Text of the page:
- A few intro chapters (some of the “theory”, technologies and protocols behind claims based identity)
- The first scenario (roughly described in my post here, but better and nicer, and written in English :-))
- The sample code for this first chapter
The first scenario is fairly basic. However, I think people with little previous experience with Claims will find this really useful. Those who are very experienced, will probably not find a lot of new content at this point.
Few things to highlight:
On the code:
We wanted to keep it very very simple. Right now the only pre-requisites are: IIS and Windows Identity Foundation (WIF). IIS is needed because some pieces of the samples require HTTPS. WIF is needed because, well…this is about claims right? All the rest is mocked or simulated.
We tried to minimize the amount of setup required, but there are a few steps that are needed (e.g. installing a certificate, enabling HTTPS). There’s a small script that explains what to do. But we added quite some checking and verification here and there to highlight if something is likely to fail due to a problem in the configuration.
The IIS web sites are created the first time you open the solution in Visual Studio. Running the samples you should see:
Wherever you see the little blue “i” icon, there will be a tip with further explanations.
Many things in the samples are simulated. For example, a-Order in the chapter is described as a Windows Authentication enabled app. We don’t want to mess-up with your AD or with your machine accounts & groups. Also, when we claims-enable an app we don’t want to require you to necessarily deploy ADFS. Therefore we included in the solution a “fake” Issuer to create the required claims. The Guide explains the differences between the real scenario and the simulation though; and steps to configure a real scenario.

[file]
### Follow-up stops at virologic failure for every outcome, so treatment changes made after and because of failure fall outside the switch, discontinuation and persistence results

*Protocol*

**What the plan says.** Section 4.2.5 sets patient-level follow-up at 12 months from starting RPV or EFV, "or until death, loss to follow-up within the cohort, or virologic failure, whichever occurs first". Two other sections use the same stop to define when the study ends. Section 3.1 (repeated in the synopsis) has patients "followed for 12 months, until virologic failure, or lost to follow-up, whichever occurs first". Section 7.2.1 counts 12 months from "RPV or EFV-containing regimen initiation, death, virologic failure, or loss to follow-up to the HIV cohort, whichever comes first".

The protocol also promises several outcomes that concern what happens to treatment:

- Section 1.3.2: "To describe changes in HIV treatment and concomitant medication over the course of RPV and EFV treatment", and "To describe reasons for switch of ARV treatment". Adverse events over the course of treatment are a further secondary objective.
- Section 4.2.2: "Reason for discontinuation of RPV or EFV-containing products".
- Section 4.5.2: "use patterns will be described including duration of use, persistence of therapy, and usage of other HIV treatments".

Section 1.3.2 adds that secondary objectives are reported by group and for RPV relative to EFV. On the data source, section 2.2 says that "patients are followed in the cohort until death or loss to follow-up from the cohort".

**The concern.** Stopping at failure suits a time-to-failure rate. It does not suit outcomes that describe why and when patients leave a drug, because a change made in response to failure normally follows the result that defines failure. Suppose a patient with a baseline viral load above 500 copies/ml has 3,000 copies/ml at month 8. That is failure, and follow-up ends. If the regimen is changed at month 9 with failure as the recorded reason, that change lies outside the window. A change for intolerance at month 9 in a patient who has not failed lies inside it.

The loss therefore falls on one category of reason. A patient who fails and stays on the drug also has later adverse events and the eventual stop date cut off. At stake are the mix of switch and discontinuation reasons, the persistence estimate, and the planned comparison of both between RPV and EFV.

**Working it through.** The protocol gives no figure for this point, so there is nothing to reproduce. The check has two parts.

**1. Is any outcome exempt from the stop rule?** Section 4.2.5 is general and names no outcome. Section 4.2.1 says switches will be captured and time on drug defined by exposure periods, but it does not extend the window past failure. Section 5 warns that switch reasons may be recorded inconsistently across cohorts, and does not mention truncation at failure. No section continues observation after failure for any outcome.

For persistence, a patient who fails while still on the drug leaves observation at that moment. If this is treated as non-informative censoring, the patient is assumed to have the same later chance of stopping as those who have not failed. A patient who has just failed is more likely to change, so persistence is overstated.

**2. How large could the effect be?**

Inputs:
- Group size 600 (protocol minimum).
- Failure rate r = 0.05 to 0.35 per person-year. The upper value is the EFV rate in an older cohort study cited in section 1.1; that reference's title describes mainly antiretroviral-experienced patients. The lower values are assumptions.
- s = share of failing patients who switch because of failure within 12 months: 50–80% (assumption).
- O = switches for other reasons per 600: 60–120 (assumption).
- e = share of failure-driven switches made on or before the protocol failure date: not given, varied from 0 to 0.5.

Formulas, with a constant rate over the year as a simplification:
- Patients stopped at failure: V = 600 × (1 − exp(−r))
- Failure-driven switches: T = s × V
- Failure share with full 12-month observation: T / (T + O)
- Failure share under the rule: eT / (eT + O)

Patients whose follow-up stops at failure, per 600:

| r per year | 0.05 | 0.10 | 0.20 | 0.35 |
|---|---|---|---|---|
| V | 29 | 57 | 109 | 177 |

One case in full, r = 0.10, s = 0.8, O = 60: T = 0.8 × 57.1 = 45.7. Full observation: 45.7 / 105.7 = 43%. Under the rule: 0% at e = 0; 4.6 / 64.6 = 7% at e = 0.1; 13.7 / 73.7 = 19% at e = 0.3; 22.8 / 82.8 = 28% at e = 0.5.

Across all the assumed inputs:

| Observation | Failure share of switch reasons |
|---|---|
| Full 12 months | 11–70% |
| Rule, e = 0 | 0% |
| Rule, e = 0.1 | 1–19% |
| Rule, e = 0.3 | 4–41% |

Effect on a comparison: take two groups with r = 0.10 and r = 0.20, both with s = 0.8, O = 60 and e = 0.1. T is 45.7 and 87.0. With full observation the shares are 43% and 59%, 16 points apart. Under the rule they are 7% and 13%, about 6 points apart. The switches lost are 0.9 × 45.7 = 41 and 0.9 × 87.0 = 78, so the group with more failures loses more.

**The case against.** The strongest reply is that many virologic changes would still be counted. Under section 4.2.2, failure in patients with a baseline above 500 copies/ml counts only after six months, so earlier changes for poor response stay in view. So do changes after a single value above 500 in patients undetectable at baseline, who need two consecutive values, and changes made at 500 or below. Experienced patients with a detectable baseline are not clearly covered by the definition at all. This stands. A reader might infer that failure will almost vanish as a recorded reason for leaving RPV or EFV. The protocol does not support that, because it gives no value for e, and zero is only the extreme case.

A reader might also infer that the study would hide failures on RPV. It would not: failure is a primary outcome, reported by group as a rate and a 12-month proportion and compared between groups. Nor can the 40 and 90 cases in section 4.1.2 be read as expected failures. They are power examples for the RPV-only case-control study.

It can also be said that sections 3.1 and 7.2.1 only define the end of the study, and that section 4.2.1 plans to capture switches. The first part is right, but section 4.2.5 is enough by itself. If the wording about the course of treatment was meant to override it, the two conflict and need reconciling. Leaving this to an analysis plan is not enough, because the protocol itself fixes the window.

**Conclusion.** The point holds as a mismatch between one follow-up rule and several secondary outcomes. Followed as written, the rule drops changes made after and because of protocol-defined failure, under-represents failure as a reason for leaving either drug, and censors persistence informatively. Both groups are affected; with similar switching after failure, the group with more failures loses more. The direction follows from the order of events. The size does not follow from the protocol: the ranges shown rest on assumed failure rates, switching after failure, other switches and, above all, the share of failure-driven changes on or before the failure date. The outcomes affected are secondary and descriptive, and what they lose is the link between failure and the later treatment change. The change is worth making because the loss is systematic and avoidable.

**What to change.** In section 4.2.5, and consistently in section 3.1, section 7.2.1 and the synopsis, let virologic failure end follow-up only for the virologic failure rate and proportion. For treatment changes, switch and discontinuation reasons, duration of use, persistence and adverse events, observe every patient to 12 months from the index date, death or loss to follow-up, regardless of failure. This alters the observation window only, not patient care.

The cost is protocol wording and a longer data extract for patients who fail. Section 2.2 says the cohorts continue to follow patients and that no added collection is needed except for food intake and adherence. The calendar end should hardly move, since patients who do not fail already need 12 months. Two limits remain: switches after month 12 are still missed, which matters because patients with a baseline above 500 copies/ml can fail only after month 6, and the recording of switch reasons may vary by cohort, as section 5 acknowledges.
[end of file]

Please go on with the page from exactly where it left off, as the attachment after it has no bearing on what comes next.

Following a-Expense (Claims Aware), for example leads you to:
Notice the extra explanation. Generally, you will not see anything automagically happening. The intent is that everything not obvious will have a tips like this or an in-line comment.
On the chapters:
The first three chapters are introductory and you will see a lot of TBDs and comments. All of this is, of course, work in progress; but we’d love your input.
The introduction chapters are mostly “theory”: background, context, terminology, etc. The fourth chapter is the first scenario: WebSSO. You will see callouts here and there from one of our four main characters in the book:
- Bharath, the Security Expert
- Jana, the Architect
- Poe, the Operations guy
- Markus, the Developer
The intent is to highlight specific points of views from each of these guys and enrich the guidance we want to provide.
Important note: these chapters are NOT formatted to the final layout. So, for example, the callouts will be on the margins in the final book. Please concentrate on the content and not on the format for now.
Hope you like it! Let us know what you think!